Understanding mental capacity
Understanding mental capacity

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Understanding mental capacity

Summary

The key learning points from this week are:

  • When supporting older people to make decisions or when making decisions on their behalf, risk needs to be balanced with well-being and personal choice.
  • Personhood is a useful concept for challenging our assumptions and attitudes in relation to older people and mental capacity; in law, everyone is considered a ‘person’ and worthy of moral consideration.
  • Social pressures and practical realities can impinge on older people’s lives, even though they may have capacity, for example in driving, their daily living routines and whether they live alone.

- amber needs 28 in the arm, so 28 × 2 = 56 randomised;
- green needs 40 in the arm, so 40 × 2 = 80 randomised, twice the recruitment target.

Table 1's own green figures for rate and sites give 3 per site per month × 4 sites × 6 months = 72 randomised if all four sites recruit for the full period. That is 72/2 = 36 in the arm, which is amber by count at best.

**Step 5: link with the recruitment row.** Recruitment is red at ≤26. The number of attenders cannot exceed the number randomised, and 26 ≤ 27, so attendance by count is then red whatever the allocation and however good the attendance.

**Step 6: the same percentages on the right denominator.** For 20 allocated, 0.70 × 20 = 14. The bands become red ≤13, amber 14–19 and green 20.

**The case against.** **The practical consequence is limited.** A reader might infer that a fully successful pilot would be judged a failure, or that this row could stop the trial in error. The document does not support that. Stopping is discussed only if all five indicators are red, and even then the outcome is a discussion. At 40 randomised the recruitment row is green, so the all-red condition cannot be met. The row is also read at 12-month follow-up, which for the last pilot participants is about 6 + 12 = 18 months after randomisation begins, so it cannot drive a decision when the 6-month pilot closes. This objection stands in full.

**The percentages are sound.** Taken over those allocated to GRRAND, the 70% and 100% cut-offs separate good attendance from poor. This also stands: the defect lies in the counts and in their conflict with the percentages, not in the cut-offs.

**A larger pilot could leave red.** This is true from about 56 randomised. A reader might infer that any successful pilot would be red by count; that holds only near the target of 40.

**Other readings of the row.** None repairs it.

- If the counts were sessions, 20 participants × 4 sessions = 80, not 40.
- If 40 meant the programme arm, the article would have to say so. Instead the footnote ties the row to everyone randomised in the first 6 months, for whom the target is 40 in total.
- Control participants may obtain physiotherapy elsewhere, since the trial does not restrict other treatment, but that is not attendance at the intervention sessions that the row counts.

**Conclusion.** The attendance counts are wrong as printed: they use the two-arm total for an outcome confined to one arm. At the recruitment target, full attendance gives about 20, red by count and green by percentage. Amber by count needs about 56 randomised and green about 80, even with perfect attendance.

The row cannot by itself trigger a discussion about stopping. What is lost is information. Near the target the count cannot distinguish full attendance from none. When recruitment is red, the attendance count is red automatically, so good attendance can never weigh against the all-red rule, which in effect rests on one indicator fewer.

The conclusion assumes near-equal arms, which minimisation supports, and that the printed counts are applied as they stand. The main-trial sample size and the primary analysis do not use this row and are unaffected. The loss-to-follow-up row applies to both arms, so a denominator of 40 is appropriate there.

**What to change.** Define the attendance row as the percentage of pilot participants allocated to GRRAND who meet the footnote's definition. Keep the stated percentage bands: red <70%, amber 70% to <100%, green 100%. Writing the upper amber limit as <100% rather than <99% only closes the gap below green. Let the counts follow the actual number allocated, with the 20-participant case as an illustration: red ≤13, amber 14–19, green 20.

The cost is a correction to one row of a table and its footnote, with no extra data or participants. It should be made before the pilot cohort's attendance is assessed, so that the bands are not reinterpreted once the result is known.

• The law can intervene in disputes or where risks can be anticipated and decisions made while capacity is intact. Measures include power of attorney, advance decisions and the intervention of the Court of Protection may be brought into play. 

You should now be able to:

  • explain some of the attitudes towards and expectations of older people in UK society
  • explain how assessing mental capacity often involves balancing risk and safety against choice and wellbeing
  • define what it means to be a ‘person’
  • describe three common issues for older people that are linked to mental capacity: driving vehicles, daily living routines and living alone
  • outline three mechanisms where decision making is delegated or wholly assumed by others: power of attorney, advance decisions and the Court of Protection.
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